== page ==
The pundits’ argument is based on sensible Econ and Strategy 101: Apple is making a killing now, but that’s because it was first out of the gate with these products, and without some kind of protective moat, all good things must pass, right? Apple doesn’t seem to have an insurmountable barrier or killer app (like iTunes with the iPod). Therefore, the fast followers will catch up on Apple’s hardware capabilities and apps, and price-compete their way to share. The only question is how long it will take.

One big counterargument, of course, is that Apple has core competencies that not only got it out of the gates first, but enable it to run faster too – particularly in innovation and design. By the time Samsung caught up to the iPad, the iPad 2 was already around the next corner.

In the tablet market, Gruber, John Paczkowski and others make a second argument too – that catching up to Apple isn’t good enough. To really win, a competitor like Samsung, RIM, or Dell has to provide a good answer to the question “why should somebody buy this instead of an iPad?” But this only hints at the much bigger moat Apple’s built around itself: its brand.

Many techies see a brand as an elaborate marketing ploy companies use to appeal to the emotional part of consumers’ minds, and a lagging indicator of success. In other words, you can fool consumers for a while, but your brand will stay strong only if the products are; either way, a brand doesn’t itself create lasting success.

This misapprehends what a brand really is: a promise in the mind of consumers. Unlike, say, five years ago, today most of the extremely high value of Apple’s brand doesn’t come from its ads, its fanboys, or even its retail stores. It comes from average consumers’ experiences.

Imagine a non-techie thinking about buying a new smartphone or a portable computer. Even if she’s never been in an Apple store, there’s a decent chance she got an iPod Nano as a present at one point. More importantly, she almost certainly knows many people who have bought an iMac, iPod, iPhone, MacBook, or iPad over the past decade, in various versions and combinations.

What impression of Apple has this given her? Almost certainly, it’s been overwhelmingly positive, because Apple hasn’t launched a crummy new product in a long time – and that includes both new-category (iPad 1) and next-gen (iPhone 3GS) devices. And here’s the key – when it comes to sales, it’s OK to have a bunch of misses, so long as you have a few big hits. But with a brand, misses hurt. People hate wasting money, and they know they’re taking a risk when they buy a major new piece of technology, same as when they go to a pricey new restaurant. If people talk about how a product kind of sucks, that won’t just hurt sales of that product – it hurts sales of the next one too. The opposite is also true.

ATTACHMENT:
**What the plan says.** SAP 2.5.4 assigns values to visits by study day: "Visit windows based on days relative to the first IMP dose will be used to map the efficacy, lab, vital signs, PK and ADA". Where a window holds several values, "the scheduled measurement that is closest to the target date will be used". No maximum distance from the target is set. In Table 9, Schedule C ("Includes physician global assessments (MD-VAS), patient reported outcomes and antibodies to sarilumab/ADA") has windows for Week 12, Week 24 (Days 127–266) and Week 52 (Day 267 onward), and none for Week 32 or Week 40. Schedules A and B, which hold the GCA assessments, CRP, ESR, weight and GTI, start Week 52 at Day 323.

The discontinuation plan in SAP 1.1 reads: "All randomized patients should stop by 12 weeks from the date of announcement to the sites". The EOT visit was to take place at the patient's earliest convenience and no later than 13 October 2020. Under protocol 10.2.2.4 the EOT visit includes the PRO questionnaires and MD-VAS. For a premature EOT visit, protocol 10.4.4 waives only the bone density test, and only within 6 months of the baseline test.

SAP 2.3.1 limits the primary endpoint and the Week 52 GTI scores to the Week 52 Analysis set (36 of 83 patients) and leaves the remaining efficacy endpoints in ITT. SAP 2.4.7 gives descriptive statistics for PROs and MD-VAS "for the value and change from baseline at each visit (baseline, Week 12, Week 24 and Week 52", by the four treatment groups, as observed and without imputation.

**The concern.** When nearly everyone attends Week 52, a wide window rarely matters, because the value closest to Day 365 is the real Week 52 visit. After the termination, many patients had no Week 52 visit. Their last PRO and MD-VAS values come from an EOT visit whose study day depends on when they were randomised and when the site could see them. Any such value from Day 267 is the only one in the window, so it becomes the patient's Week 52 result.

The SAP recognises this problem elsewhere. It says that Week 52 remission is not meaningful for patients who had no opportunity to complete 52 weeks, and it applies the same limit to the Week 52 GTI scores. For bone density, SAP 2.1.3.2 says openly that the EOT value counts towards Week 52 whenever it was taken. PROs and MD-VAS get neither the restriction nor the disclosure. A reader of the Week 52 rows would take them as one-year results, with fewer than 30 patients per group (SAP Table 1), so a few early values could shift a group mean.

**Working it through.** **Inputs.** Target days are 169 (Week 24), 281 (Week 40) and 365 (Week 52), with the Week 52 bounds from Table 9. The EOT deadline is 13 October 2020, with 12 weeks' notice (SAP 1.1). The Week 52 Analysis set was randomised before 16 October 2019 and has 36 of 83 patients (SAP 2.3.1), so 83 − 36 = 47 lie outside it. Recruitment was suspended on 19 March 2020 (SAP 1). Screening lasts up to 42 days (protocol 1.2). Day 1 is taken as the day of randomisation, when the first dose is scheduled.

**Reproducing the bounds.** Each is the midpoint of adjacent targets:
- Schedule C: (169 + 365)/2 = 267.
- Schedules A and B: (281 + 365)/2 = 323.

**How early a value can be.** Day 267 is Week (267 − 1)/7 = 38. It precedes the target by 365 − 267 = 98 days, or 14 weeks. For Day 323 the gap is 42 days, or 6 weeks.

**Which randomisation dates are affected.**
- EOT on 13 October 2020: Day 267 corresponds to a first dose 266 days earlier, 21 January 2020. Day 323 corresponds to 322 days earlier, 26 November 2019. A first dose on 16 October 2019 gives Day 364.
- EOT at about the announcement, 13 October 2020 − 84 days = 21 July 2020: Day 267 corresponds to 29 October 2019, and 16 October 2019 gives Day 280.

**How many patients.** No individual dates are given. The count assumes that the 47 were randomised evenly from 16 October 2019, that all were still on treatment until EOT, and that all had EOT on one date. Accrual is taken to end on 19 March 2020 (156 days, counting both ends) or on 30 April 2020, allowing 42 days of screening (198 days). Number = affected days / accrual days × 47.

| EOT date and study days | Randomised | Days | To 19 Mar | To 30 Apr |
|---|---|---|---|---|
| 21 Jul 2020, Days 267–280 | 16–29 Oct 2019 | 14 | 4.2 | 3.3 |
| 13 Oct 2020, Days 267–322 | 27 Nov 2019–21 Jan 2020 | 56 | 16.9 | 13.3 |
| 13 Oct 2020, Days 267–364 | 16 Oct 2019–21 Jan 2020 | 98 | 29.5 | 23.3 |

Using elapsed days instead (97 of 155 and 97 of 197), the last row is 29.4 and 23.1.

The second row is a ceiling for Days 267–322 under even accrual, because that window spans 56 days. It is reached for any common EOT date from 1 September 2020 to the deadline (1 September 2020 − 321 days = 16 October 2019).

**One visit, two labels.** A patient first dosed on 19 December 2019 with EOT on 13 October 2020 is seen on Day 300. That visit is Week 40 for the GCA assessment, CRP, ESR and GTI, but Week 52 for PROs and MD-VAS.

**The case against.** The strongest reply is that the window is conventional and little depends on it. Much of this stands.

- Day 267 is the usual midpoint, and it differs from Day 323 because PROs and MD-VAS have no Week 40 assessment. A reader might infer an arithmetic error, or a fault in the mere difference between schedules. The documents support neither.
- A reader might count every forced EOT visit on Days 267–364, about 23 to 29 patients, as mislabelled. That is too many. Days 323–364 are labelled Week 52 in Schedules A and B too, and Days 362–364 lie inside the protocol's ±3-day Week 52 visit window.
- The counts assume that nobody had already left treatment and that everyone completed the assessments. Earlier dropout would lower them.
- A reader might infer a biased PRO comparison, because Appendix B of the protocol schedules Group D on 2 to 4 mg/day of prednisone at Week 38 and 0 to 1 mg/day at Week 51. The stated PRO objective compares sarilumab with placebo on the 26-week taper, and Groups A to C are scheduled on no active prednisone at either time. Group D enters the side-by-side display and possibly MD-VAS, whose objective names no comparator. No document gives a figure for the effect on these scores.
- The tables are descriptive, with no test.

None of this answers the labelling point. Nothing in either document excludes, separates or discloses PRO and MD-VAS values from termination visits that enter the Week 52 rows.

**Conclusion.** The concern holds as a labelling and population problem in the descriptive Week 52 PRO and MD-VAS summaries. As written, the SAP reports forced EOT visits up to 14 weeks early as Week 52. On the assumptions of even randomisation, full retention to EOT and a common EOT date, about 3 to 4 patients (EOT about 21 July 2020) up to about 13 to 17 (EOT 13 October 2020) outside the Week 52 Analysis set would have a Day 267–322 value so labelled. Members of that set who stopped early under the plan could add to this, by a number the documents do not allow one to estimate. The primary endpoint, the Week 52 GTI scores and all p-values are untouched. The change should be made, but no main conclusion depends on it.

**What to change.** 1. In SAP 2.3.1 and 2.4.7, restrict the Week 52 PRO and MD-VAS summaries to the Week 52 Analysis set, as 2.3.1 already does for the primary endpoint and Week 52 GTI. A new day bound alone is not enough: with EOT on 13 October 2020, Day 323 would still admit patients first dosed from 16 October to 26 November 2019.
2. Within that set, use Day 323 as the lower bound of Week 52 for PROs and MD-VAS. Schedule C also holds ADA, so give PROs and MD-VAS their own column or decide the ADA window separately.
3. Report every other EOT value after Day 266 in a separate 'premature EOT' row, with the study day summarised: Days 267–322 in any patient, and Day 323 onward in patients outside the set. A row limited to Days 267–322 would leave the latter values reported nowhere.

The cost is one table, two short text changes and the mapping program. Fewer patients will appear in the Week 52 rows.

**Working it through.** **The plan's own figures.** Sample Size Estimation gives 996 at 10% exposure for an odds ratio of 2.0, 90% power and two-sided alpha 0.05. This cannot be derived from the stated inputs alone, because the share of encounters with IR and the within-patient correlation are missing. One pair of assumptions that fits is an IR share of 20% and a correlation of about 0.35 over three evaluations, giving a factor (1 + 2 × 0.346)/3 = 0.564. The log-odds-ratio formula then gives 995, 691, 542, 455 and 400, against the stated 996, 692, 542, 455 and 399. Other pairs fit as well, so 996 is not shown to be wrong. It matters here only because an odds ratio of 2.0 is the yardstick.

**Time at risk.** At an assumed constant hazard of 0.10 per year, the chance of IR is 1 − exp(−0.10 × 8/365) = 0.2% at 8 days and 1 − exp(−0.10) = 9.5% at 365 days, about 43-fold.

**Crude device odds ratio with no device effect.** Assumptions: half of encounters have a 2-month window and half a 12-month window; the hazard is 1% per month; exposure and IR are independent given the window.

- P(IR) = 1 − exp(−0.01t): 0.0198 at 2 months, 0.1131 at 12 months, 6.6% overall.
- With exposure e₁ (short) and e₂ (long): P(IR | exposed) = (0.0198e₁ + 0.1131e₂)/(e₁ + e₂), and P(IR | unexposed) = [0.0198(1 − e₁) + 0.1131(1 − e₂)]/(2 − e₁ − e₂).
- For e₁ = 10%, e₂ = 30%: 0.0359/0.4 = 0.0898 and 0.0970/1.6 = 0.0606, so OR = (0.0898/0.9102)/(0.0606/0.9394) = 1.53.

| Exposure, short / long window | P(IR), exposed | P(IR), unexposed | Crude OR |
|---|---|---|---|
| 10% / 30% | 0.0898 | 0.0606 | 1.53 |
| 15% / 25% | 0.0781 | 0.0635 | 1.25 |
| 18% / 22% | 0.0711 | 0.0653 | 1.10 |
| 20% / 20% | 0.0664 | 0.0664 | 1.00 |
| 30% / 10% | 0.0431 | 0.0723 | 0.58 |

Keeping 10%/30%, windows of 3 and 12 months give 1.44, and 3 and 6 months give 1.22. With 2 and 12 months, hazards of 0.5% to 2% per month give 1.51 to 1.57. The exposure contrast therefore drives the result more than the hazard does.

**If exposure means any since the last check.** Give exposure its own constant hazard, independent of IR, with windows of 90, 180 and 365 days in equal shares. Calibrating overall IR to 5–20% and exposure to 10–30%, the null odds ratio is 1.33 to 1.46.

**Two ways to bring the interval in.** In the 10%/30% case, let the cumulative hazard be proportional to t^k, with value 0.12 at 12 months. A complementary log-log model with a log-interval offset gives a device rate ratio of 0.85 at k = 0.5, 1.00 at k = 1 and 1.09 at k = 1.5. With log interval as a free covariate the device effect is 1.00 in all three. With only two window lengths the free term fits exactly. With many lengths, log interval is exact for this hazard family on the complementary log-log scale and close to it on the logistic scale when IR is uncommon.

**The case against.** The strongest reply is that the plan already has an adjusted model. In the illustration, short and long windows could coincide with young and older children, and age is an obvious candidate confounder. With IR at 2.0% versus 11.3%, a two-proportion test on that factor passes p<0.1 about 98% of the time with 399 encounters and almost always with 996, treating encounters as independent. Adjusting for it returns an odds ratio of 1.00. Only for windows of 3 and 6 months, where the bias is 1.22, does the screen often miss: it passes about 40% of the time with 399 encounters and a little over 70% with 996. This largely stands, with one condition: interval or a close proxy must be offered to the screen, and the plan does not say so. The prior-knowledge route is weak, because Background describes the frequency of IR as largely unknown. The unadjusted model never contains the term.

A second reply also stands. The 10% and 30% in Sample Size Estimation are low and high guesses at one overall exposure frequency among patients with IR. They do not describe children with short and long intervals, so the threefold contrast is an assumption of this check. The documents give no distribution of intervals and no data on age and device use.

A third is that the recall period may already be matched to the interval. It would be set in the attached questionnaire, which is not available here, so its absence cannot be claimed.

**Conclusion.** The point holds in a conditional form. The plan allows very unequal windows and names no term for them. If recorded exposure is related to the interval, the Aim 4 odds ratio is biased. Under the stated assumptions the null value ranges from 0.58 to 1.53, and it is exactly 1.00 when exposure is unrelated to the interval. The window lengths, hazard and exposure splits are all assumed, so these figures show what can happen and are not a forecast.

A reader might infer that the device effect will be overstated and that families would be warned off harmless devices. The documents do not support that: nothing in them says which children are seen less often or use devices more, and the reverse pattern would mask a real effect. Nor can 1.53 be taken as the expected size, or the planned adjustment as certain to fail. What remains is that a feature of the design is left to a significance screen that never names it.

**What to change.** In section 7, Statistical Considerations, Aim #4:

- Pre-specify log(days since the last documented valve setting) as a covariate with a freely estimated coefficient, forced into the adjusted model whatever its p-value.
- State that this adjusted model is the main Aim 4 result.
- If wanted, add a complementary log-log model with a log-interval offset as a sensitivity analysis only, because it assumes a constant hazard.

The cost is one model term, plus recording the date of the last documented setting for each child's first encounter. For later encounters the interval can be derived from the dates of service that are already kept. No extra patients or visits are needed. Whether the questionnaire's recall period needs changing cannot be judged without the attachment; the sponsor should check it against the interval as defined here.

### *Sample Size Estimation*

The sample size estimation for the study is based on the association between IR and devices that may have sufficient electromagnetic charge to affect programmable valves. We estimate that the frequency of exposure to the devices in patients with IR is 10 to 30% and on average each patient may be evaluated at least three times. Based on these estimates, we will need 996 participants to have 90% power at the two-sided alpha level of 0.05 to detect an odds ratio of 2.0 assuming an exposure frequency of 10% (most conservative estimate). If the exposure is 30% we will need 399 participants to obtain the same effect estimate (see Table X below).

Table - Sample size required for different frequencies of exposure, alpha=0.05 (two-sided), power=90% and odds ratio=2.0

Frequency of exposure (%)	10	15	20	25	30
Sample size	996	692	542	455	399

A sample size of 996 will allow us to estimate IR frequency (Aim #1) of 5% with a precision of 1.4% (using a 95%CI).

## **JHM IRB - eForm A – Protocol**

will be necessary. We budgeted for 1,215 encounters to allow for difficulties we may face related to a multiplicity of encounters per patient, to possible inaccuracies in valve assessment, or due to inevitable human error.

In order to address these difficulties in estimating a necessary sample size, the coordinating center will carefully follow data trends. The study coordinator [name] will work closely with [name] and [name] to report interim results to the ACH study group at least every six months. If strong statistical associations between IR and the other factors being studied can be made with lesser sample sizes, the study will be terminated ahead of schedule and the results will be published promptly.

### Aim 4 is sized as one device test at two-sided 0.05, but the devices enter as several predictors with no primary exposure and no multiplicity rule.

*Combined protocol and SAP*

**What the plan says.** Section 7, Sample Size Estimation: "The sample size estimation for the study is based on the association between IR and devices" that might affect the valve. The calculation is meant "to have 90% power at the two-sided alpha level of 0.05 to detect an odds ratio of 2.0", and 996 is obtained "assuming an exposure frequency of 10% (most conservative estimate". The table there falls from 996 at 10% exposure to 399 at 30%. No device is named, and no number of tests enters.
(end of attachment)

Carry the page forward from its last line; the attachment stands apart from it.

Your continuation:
Four or five years ago, even if you heard great things about Apple products, it was still acceptable to brush them off – sure, the iPod was cool, but I’m not sure about this new phone. But now, in consumers’ minds, Apple has been batting pretty close to a thousand for a decade. And that’s its best asset – the fact that you can’t sneeze without hitting five people who’ll tell you they love their iPad, will never switch from their iPhone, or that their Macbook “just works” – and zero who say otherwise. In other words, it’s the brand. We’ve been surrounded by great Apple experiences for so long now, we’ve been trained what to expect – if Apple announced it was coming out with a washer/dryer, we’d laugh, but we’d also immediately form some positive expectations about how it would look and function.

That’s why it’s getting harder to defend buying anything but an Apple product: simply because you can be confident you’ll like it. Tech mavens might always be willing to adopt the “best” product, but most consumers are more wary. If Samsung, RIM, Dell, or anyone else today announced a tablet that had 13 good reasons why everyone should buy it instead of an iPad, tomorrow most people would still buy iPads, because the one reason that really matters to the average Joe is risk. Technology is complicated and often disappointing, but Apple’s brand credibly promises people that they’ll love the next thing they buy that has a little bitten apple on it. Other tech brands can’t do that without sounding like the Boy Who Cried Wolf. And one great product won’t close the credibility gap – they’ll need a decade of great products, with almost no misses. The kind of trust Apple’s built up creates incredible momentum. That’s why the “tablet market” is Apple’s to lose.